Tonkatsu is a panko breaded, deep-fried pork cutlet. It’s crispy deliciousness you can easily make at home.
Hello everyone! It’s been a while. I took a break to travel to Europe! I went to Amsterdam, Brussels, Bruges, Lausanne, Luzern, Bern and Zurich. It was incredible! After coming back, I took my aunt (my father’s sister) who’s visiting from Korea to NYC and Niagara Falls. She’s 79 years old, and this is her first time traveling outside Korea. It’s been so much fun taking her around!
Tonkatsu is a panko breaded, deep-fried pork cutlet. Like the curry rice I posted last time, tonkatsu (called donkkaseu in Korea, 돈까쓰 or 돈가스 ) is another dish that made its way into Korea by way of Japan and became widely popular. The Japanese adapted their version from the West.
There are many versions of breaded and fried cutlets in the world. The first one comes to my mind is German schnitzel. When I tried it for the first time in Germany many years ago, I actually thought it was very similar to tonkatsu, other than the fact that it used regular breadcrumb, not panko.
During my recent trip, I ate at a restaurant in Luzern, Switzerland, where wienerschnitzel was actually made at the table. They breaded and pan-fried a thin, large veal cutlet in lots of butter, making the entire restaurant smell buttery delicious!
Then, there’s an Italian version — Cotoletta, and milanesa in Latin America. Does your country have a popular breaded and fried meat dish? Please tell us a little bit about it in the comment section.
How to make tokatsu
Pork loin chops are the best cut for tonkatsu. Korean markets usually sell pork cutlets specifically prepared for tonkatsu with slits all over on the meat. The slits help tenderize the meat and keep it nice and flat when fried.
Koreans typically make tonkatsu thinner and larger than the Japanese version, but it’s up to you how thin you want to make.
Dredge the meat in flour, shaking off excess flour. Dip in the egg wash, and then dredge in the breadcrumbs, pressing down gently on the meat for a good coating of breadcrumbs.
The oil should be hot enough but not too hot. If it’s too hot, It will brown the breadcrumbs too quickly before the pork is cooked through. As with typical Korean deep-frying, double frying is the key to crispy tonkatsu.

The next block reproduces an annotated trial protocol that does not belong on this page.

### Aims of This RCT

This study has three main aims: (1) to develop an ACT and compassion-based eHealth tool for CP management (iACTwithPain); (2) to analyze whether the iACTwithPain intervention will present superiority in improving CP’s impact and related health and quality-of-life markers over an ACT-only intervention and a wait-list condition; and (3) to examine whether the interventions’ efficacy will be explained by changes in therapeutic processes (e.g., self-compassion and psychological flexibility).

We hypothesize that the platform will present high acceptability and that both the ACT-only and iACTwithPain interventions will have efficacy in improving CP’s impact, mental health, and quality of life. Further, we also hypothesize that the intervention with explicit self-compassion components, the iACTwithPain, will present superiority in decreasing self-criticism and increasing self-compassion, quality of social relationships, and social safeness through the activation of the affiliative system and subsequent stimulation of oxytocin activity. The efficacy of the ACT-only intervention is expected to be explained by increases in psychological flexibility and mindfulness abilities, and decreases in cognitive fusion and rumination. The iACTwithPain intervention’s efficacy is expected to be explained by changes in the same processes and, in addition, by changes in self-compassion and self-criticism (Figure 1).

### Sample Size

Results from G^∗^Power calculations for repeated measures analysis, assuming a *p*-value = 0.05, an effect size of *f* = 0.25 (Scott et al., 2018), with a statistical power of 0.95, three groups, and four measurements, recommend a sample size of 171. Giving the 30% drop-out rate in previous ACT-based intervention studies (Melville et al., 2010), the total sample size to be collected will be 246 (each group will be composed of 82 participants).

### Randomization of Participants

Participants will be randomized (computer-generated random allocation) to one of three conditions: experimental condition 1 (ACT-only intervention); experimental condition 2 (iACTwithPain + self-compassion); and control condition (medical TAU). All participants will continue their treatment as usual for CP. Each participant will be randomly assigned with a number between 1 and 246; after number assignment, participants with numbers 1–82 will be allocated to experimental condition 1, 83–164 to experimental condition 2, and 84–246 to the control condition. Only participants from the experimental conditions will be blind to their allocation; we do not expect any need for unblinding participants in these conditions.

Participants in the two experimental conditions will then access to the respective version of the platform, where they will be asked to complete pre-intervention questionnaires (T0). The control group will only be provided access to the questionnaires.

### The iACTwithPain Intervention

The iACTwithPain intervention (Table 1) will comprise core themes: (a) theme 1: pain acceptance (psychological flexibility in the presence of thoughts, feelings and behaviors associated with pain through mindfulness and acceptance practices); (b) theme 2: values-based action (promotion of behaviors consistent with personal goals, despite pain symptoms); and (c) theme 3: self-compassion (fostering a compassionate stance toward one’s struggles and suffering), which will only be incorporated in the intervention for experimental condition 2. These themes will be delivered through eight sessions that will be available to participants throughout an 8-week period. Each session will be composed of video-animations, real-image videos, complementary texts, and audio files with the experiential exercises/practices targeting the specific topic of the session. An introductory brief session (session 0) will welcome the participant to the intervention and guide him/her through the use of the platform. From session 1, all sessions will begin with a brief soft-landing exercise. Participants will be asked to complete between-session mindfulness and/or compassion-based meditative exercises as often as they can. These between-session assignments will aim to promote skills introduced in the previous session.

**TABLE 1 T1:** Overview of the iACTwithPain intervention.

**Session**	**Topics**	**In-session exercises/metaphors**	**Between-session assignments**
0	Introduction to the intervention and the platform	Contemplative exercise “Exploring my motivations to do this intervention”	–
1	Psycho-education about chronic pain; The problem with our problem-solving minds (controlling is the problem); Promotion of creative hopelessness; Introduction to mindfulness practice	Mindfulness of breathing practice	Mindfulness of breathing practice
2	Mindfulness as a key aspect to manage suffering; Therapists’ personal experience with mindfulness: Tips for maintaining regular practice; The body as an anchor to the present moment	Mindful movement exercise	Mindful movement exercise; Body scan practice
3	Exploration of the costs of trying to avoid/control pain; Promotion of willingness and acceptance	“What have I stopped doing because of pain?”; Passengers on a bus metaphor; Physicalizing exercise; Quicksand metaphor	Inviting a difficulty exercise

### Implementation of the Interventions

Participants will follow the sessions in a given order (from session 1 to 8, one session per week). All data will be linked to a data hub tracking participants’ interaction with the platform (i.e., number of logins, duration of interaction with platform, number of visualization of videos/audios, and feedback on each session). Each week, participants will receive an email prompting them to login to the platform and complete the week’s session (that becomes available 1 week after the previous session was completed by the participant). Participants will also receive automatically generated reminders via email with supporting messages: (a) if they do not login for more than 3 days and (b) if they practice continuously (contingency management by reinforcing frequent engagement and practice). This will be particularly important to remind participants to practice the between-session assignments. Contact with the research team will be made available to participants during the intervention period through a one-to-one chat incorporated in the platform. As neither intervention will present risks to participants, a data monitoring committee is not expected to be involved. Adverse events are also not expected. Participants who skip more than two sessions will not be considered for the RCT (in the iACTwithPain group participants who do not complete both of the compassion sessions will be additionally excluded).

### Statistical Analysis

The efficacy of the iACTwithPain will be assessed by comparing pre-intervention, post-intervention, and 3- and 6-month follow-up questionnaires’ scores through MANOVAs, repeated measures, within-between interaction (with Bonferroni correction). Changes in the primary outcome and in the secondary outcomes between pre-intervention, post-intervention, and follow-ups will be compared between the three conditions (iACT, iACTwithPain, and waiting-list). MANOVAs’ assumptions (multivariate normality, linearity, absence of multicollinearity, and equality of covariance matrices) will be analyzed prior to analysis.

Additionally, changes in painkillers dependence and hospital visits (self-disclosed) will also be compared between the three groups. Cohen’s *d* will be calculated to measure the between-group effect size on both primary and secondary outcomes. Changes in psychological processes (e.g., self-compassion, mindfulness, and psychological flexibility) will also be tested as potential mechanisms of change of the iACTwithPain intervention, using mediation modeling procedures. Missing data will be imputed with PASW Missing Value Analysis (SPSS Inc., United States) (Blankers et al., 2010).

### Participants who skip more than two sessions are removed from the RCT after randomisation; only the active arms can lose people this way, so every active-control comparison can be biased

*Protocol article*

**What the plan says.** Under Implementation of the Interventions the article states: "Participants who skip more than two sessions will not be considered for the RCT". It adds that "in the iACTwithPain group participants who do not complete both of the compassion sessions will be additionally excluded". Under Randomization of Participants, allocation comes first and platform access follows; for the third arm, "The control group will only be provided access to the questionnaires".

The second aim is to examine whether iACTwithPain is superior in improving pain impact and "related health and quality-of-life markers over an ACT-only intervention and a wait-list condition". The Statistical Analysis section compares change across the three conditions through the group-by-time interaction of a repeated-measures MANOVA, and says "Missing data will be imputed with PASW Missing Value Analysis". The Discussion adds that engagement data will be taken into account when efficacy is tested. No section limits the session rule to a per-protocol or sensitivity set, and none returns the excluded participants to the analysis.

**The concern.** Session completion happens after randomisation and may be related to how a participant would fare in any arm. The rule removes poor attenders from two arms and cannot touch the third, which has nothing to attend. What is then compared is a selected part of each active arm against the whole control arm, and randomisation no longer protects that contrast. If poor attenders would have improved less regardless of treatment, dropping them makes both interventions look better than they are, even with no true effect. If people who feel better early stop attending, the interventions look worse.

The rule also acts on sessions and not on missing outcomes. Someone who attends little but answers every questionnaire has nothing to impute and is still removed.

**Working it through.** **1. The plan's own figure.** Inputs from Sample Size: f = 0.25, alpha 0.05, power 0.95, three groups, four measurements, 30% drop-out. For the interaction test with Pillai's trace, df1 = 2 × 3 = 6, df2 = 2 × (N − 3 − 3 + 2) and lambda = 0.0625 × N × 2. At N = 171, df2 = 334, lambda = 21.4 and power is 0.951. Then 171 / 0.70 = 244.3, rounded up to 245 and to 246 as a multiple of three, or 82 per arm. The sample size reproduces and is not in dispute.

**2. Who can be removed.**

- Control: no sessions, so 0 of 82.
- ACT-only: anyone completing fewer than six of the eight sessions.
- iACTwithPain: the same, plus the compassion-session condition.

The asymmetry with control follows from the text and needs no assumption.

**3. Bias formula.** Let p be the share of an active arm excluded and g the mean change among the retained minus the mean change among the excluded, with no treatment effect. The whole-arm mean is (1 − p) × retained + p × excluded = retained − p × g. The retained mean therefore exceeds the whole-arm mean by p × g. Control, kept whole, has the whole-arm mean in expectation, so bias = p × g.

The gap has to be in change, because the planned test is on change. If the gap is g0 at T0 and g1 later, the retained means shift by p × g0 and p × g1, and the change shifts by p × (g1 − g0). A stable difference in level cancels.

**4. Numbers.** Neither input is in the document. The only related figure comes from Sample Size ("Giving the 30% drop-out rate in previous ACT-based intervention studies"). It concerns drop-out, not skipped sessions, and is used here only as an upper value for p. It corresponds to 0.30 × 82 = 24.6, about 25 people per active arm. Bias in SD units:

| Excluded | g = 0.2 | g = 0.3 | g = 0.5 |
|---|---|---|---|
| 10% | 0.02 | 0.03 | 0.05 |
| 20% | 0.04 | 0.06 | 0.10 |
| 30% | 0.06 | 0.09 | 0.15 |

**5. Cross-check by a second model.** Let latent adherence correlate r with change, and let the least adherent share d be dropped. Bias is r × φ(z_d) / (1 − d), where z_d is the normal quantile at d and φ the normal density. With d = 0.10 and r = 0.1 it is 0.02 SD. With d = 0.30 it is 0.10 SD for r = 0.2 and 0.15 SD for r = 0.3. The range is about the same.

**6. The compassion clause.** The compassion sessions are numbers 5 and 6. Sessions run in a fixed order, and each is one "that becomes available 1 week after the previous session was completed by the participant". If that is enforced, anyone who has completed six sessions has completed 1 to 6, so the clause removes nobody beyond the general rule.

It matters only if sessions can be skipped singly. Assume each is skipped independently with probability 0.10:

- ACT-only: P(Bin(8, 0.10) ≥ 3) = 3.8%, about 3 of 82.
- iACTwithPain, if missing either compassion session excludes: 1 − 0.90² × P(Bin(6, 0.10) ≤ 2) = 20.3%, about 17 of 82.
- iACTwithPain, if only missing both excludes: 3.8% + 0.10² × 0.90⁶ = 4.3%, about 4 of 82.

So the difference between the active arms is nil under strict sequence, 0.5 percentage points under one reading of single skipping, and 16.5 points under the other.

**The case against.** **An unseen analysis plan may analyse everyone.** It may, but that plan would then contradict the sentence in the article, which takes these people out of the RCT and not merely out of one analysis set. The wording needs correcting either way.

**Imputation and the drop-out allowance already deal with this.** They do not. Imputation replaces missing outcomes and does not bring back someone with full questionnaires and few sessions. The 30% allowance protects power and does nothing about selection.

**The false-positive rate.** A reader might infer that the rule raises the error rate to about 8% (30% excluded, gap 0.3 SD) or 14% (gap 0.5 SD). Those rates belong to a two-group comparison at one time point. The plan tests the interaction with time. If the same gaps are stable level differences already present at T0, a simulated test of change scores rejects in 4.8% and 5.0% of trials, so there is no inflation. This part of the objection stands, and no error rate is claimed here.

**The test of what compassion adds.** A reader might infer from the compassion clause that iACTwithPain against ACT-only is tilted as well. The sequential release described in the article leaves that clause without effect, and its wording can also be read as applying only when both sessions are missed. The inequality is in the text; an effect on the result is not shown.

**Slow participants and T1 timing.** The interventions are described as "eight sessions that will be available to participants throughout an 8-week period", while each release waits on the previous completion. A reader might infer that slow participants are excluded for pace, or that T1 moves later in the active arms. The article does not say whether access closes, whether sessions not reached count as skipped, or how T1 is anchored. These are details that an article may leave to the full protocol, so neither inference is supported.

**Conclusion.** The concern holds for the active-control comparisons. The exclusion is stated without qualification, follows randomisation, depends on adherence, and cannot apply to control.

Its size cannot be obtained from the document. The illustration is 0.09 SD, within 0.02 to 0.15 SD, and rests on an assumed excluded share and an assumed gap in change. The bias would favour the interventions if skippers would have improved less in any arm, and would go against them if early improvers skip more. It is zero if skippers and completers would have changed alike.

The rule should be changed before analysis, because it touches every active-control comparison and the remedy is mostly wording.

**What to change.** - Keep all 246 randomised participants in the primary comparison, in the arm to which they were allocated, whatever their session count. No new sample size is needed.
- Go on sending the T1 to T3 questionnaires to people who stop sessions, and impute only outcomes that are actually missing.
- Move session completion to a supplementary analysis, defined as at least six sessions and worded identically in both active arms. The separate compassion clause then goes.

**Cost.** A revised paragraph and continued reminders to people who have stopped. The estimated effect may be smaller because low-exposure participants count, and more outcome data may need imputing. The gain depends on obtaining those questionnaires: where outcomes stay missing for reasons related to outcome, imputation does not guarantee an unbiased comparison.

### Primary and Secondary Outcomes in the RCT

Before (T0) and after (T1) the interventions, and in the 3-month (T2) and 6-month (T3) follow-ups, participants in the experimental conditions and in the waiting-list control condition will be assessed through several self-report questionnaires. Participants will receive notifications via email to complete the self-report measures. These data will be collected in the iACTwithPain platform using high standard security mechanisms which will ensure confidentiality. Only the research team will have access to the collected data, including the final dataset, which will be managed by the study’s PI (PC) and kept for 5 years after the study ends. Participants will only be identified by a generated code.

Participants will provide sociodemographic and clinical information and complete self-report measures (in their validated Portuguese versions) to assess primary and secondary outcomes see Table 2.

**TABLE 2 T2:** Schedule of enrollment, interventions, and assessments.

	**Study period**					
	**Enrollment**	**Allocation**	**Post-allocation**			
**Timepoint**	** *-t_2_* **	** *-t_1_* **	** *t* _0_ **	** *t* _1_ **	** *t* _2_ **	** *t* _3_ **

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- 4 pork loin chops about 1/2 inch thick
- 1 tablespoon grated ginger
- salt and pepper
- 2 eggs or 1 extra large egg, beaten
- 4 tablespoons all purpose flour
- 1 cup panko bread crumbs
- oil for frying
- 1/4 head green cabbage
- 1 lemon - optional for cabbage and garnish
- few cucumber slices - optional
- bottled tonkatsu sauce
- Trim off fat from the pork. Make a few slits without cutting through the meat. Then pound the meat with a meat pounder until desired thinness is achieved. See note.
- Squeeze out the juice from the grated ginger and drizzle over the meat, and lightly sprinkle with salt and pepper.
- Thinly slice the cabbage leaves, and soak in cold water with a couple of slices of lemon. Drain well before serving.
- Place the flour and breadcrumbs in two separate plates, and the egg in a shallow bowl.
- Dredge the meat in flour, shaking off excess flour. Dip in the egg, and then dredge in the breadcrumbs, pressing down gently on the meat for a good coating of breadcrumbs. Repeat for the remaining pieces.
- Add 4 cups of oil to a deep fryer, wok or a deep pan. Heat over high heat to 325°F. Drop the meat in the oil. Do not fry more than 2 pieces at a time. Cook until lightly golden brown, flipping once, about a minute each side. The cooking time will depend on the thickness of the meat.
- Remove, and drain on a wire rack or a paper towel. Reheat the oil to 325°F. Add the meat and deep fry again for a minute until lightly golden brown. Drain on a wire rack or drain on paper towel again.
- Cut each cutlet into small pieces and serve on plate with cabbage slaw with the optional lemon and cucumber slices for garnish. Serve hot with the katsu along with rice and kimchi, if desired.